are days and hours till the fulfillment of the end; and thou shalt rest and

arise to thy glory at the end of days.” Theodotion closely resembles the

Septuagint in his rendering of this verse, “But go thou and rest, for there are yet

days and hours to the fulfillment of the end, and thou shalt arise in thy lot at

the end of days.” The Peshitta renders, “Go, Daniel, to the end, rest and

arise at thy time at the end of days.” The Vulgate agrees with the

Massoretic text. As to the additional clause which appears in the

Septuagint and in Theodotion, Origen has appended the mark which

indicates that these words were only found in the Septuagint, or, at all events,

had nothing corresponding to them in the Hebrew text of his day. Go thou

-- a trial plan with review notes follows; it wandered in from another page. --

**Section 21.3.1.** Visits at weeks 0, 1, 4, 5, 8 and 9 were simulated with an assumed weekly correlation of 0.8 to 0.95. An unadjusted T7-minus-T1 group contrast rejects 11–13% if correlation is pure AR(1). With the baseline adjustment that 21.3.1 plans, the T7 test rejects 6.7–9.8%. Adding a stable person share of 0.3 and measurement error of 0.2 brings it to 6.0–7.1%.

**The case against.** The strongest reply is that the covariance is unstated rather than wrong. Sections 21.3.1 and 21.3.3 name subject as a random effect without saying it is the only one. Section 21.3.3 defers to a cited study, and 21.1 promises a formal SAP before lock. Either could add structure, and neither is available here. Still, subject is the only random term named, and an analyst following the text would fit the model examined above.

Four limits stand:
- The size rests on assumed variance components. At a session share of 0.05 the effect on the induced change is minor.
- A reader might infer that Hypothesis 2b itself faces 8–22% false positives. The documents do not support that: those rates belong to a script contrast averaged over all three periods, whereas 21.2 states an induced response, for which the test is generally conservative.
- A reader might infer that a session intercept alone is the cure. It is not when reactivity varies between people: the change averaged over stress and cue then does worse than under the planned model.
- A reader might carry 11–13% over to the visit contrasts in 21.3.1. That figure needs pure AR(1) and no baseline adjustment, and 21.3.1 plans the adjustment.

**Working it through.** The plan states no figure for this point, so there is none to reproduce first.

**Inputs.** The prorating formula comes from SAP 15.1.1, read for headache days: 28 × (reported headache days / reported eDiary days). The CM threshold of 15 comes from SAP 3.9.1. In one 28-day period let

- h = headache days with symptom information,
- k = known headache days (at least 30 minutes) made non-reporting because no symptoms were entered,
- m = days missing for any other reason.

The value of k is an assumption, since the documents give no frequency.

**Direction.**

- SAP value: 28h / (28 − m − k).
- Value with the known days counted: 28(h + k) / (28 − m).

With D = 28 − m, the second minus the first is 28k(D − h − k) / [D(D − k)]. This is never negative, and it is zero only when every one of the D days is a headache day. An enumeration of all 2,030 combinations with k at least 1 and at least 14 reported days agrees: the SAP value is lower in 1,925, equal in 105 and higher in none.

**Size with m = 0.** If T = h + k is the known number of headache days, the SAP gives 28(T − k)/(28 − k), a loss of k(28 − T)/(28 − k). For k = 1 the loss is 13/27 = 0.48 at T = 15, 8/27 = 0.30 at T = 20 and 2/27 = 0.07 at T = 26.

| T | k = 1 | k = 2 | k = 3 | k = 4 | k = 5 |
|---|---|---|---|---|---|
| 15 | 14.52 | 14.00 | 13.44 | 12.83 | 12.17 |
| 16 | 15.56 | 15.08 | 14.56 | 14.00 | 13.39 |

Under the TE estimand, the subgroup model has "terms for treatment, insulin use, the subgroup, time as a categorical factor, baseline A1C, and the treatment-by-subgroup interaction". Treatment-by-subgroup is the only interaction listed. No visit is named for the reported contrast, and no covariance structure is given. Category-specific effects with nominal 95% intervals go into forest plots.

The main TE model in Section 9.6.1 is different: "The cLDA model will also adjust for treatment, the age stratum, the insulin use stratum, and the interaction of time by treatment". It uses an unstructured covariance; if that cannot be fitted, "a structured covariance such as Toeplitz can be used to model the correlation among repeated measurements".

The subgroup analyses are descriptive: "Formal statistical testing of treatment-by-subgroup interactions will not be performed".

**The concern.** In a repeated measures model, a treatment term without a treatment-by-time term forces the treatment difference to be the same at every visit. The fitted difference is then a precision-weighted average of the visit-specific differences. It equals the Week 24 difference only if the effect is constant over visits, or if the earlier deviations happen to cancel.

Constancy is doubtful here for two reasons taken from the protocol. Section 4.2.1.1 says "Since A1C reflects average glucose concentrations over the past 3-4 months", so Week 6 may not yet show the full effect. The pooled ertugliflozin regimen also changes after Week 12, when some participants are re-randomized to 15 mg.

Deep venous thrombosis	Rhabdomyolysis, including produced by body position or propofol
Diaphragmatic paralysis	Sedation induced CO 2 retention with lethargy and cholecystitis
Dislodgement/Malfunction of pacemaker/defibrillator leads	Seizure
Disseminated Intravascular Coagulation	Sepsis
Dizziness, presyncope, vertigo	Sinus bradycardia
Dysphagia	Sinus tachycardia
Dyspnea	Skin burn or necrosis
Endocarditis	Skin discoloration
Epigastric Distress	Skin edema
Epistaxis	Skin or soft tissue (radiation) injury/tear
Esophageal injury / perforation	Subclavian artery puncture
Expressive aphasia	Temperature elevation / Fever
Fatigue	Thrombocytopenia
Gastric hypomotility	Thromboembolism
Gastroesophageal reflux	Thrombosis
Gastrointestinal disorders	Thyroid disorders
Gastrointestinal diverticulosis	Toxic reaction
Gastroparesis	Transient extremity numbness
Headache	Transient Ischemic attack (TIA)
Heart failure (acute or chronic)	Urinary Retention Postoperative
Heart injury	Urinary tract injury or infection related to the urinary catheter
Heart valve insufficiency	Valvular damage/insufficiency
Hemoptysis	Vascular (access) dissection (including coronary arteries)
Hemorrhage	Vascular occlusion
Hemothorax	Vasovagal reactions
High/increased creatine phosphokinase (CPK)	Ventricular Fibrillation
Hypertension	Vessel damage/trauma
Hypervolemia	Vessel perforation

thy way. Daniel is dismissed in peace, without having his question

answered. Before Daniel was a course, and on that course he was to go,

without occupying his thoughts with this secret thing. There is no word for

“way” in the Hebrew or in any of the older versions. Till the end. The

versions transpose this clause with that which follows. “The end” is not

naturally the end of Daniel’s life, for that ought to be “thy end;” still, the

next clause seems to necessitate this. Hitzig would interpret the word qaytz

as “goal” (ziel); but it is not the usual meaning of the word, and is not so

used elsewhere in this passage. Professor Robertson Smith’s suggestion

(Bevan, 207), that the word xqe (qaytz) is due to a mistake of a copyist,

who has inserted it wrongly, is worthy of consideration. For thou shalt